More than just an appearance package, the 2008 recreation of Lt. Frank Bullitt’s car is fast and raw. I tracked several that CarMax offered last fall and chickened out every time. Most were $17-22,000 and were all low mileage – one with only 4,000 miles. And as always, you can still get a 100,000 mile MaxCare on these 10 years old cars. This one is high-mileage but pretty cheap. And although over 5,000 were made in the more authentic green, the black ones are more rare. Here’s the Motor Trend review from back in the day, and the CarMax link is here. If the link is dead, the car is sold, on hold, or being transferred. By the way, the 50th anniversary 2019 Bullitt will be out soon. Wondering how true to the original it will be?
Over the past 24 hours I’ve gotten emails alerting me to price reductions on five of the 43 cars* I have saved in my CarMax profile. Not a lot – $601 per car, but in the year I’ve been tracking unicorns I’ve never gotten this many. Curious….New Year’s sale (CarMax doesn’t do sales) or is this related to the massive increase in inventory I blogged about last month ( The $577 Million Car Loan and Other Fascinating CarMax “Analytics” ) .
*I have 110 cars in my profile but many are listed as “No Longer Available”. I keep them because more than a few resurface in another city, or even a few have been sold back to CarMax and show up back on the market. That’s how I knew the 2010 Jaguar XKR I declined in January 2017 sold in Maryland, and was traded in and offered again in Virginia in December for $1,000 more than last year!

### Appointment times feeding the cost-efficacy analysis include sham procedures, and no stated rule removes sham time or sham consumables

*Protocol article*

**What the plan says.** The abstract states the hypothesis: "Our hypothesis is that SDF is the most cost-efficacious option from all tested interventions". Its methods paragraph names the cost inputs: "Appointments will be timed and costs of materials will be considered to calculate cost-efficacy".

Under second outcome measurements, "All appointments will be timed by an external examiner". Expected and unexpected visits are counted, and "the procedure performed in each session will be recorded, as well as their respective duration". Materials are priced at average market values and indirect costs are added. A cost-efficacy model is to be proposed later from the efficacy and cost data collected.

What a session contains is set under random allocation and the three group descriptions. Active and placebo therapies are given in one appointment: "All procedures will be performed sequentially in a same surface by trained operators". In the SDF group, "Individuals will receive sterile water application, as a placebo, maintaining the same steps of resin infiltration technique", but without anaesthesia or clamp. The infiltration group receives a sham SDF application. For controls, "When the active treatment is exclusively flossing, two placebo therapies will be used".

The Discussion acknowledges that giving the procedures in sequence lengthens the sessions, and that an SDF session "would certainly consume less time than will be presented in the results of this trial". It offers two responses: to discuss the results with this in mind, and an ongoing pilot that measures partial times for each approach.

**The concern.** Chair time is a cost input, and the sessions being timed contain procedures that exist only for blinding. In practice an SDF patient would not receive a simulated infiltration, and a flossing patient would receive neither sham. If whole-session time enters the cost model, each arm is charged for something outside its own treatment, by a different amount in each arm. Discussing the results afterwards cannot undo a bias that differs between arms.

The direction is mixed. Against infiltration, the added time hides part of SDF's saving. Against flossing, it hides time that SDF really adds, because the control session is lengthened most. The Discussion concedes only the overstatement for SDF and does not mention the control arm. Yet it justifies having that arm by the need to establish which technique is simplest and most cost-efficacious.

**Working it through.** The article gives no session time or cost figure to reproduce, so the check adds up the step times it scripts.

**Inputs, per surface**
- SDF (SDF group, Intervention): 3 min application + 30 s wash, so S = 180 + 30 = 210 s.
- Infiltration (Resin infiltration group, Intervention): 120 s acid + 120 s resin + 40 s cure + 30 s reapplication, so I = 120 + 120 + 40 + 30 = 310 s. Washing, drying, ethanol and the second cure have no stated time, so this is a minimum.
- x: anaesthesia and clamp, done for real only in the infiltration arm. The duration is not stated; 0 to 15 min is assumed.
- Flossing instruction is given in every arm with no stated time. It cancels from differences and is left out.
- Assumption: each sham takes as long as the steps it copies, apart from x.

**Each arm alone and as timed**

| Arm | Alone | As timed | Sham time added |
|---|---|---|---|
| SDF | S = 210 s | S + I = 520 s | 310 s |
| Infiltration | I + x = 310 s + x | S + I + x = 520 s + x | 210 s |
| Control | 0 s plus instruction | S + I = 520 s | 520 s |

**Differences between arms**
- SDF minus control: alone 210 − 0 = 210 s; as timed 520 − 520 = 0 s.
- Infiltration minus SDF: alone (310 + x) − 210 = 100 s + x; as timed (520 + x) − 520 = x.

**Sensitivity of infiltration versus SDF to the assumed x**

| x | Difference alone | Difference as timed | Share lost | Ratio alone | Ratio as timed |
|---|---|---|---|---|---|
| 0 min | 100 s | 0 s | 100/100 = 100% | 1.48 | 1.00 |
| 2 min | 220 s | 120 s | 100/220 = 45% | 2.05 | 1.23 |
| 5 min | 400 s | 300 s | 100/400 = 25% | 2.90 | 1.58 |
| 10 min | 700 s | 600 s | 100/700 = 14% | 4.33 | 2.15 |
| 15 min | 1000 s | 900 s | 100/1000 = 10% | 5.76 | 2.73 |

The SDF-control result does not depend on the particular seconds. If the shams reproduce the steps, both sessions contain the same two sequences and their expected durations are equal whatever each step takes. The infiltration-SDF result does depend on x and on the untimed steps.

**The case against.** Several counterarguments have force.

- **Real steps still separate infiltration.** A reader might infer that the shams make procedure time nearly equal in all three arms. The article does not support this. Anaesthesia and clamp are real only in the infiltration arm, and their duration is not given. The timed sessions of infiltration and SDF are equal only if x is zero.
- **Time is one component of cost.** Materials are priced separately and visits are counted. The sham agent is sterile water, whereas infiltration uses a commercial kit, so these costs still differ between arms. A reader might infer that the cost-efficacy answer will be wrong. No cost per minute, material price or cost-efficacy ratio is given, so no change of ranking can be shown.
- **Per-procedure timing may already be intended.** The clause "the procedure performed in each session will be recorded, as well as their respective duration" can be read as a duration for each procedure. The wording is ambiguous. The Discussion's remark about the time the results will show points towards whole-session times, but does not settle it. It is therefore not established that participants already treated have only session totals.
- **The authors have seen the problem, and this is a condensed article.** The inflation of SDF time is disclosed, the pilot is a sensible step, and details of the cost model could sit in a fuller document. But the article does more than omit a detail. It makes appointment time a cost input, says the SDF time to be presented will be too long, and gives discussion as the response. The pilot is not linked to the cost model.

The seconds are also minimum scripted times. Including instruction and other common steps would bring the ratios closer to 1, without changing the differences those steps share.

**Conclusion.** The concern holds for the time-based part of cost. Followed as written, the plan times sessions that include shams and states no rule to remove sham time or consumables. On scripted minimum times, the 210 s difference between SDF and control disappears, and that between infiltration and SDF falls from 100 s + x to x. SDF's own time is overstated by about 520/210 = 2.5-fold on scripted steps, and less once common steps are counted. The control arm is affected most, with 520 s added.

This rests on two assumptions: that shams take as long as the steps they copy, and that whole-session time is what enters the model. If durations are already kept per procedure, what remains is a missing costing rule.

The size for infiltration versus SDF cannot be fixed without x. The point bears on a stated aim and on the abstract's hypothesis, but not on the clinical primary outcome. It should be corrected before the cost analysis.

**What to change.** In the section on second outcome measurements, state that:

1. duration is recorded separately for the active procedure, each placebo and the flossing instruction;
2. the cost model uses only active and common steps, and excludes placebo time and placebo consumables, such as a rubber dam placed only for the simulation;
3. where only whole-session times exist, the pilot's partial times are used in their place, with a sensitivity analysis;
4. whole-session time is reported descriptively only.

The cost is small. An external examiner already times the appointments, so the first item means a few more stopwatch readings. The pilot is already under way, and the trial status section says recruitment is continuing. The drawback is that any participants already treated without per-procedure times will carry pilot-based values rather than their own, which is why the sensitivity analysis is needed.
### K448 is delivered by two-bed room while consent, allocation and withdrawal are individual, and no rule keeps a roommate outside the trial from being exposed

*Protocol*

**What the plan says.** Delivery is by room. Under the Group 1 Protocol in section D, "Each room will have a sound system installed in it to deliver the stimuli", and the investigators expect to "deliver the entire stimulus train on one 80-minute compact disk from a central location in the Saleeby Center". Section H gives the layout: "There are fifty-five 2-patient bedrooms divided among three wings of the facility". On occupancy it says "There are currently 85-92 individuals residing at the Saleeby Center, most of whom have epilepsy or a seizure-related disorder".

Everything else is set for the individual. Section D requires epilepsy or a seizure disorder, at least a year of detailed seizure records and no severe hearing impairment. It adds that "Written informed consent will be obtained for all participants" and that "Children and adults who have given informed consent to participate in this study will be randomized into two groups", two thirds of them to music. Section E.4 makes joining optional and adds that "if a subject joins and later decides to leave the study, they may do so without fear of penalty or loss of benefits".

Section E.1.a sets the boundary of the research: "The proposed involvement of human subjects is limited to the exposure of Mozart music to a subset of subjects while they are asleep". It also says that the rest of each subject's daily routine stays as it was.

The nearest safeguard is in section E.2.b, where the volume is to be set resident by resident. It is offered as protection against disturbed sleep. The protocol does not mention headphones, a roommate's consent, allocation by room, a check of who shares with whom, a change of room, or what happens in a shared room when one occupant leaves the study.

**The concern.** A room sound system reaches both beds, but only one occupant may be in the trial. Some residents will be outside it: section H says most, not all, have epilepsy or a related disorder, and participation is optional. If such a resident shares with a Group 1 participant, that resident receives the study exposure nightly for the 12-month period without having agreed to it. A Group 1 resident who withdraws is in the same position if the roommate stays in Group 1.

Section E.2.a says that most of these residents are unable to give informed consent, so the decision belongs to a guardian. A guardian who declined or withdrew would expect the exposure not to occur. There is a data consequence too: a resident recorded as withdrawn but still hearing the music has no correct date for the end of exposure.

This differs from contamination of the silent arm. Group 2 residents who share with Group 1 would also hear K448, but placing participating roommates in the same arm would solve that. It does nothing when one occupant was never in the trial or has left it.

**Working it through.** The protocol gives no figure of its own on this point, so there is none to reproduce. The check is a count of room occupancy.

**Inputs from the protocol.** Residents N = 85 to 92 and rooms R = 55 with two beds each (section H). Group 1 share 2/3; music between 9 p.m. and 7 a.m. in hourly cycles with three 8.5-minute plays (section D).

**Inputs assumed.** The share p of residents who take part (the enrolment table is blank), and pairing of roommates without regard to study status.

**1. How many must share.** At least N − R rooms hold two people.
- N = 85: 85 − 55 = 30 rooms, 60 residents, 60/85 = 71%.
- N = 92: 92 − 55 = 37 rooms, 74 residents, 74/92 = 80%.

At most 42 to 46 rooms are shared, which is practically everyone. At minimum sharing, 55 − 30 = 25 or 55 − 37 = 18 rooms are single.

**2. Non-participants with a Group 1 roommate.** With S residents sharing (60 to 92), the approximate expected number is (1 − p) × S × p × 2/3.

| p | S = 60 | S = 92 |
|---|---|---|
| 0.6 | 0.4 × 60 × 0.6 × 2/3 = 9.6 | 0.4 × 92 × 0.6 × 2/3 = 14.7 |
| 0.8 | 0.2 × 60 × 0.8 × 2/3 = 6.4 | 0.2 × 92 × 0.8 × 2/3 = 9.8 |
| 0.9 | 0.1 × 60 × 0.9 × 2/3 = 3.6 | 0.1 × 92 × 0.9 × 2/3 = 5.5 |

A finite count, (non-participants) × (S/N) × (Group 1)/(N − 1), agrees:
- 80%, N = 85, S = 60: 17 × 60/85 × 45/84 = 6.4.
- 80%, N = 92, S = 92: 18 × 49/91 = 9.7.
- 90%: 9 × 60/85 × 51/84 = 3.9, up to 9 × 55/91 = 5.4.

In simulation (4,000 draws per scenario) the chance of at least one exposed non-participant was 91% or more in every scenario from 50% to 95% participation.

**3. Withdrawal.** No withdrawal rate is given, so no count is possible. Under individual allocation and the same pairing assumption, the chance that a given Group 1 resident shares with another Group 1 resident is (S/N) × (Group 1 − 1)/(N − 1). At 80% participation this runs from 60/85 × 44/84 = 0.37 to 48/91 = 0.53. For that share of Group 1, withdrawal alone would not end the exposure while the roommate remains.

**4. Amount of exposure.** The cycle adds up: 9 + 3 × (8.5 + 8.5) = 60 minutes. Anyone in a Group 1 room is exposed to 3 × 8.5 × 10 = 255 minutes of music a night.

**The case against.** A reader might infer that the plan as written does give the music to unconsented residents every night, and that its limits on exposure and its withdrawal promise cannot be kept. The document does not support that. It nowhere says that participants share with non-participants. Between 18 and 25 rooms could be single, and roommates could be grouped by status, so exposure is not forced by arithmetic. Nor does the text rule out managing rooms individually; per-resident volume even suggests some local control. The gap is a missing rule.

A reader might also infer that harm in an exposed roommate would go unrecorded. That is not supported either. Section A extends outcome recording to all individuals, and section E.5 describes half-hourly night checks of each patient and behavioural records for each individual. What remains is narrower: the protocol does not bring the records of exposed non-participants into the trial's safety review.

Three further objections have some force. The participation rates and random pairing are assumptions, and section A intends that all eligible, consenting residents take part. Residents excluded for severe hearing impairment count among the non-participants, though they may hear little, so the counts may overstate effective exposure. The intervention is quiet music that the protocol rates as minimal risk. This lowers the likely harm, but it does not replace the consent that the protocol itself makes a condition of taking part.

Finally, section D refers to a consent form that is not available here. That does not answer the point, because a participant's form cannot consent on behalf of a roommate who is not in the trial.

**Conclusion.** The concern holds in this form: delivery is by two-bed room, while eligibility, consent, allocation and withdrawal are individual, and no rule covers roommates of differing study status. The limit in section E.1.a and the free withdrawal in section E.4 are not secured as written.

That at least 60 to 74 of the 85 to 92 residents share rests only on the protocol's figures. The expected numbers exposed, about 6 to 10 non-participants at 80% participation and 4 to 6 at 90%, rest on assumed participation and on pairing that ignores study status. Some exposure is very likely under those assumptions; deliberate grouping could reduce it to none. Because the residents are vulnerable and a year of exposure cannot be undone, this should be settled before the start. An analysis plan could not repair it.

Here’s the unicorns I’ve been alerted to today:
$17,998 – Stupid Low Mileage 2006 Mustang GT
$12,599 – Rare 250hp V6 VW EOS
$10,599 Low Mileage Retro Cruiser
Writing this post for my new friends at the Facebook page “Obscure Cars For Sale 2.0” who think like me. There are unusual cars out there that somebody loves. Here’s my first five CarMax “unicorns” aka Obscure Cars for Sale. I hope you enjoy them.
The only think obscure about this 2006 Mustang GT is the crazy low miles – 7,000! It’s brand new inside and out, and priced the same as a Honda Civic and way more fun. Throw in a MaxCare warranty for about $2,000 and you can drive this car until 2023 – when it’s 17 years old – and another 143,000 miles without a repair bill. It’s a 300hp V-8 in Cincinnati. Love it. Here’s the link to the CarMax ad. If it’s dead the car is either sold, on hold, or in transit to another dealer. I’ll keep tracking it.
It’s cute as a button, German, cheap, and has a convertible hard top. But this little guy has the underappreciated VW-Audi 3.2 liter six-cylinder pumping out 250 hp. It also has a DSG transmission. What’s that you ask? It’s a Direct Shift Gearbox, an electronically controlled dual clutch automatic designed by Porsche that snap shifts stupid fast.
This is a sleeper version of a Golf-R32. Find this one-owner VW in Naperville, Ill and the CarMax page here.
One of my CarMax boilerplate searches I saved is for any V10’s that surface. I get alerts occasionally for BMW M5’s and M6’s, but no longer Audi S6’s. Not sure why CarMax no longer carries them but one can hope. Today I got alerts for a pair of ten-year old V10’s. Both are bargains. One is for a ten-year old, 9,000 mile vehicle for $18,998. Sounded like a bargain. Maybe it is. The second is a little more pricey at $28,998 with 45,000 miles. Here you go.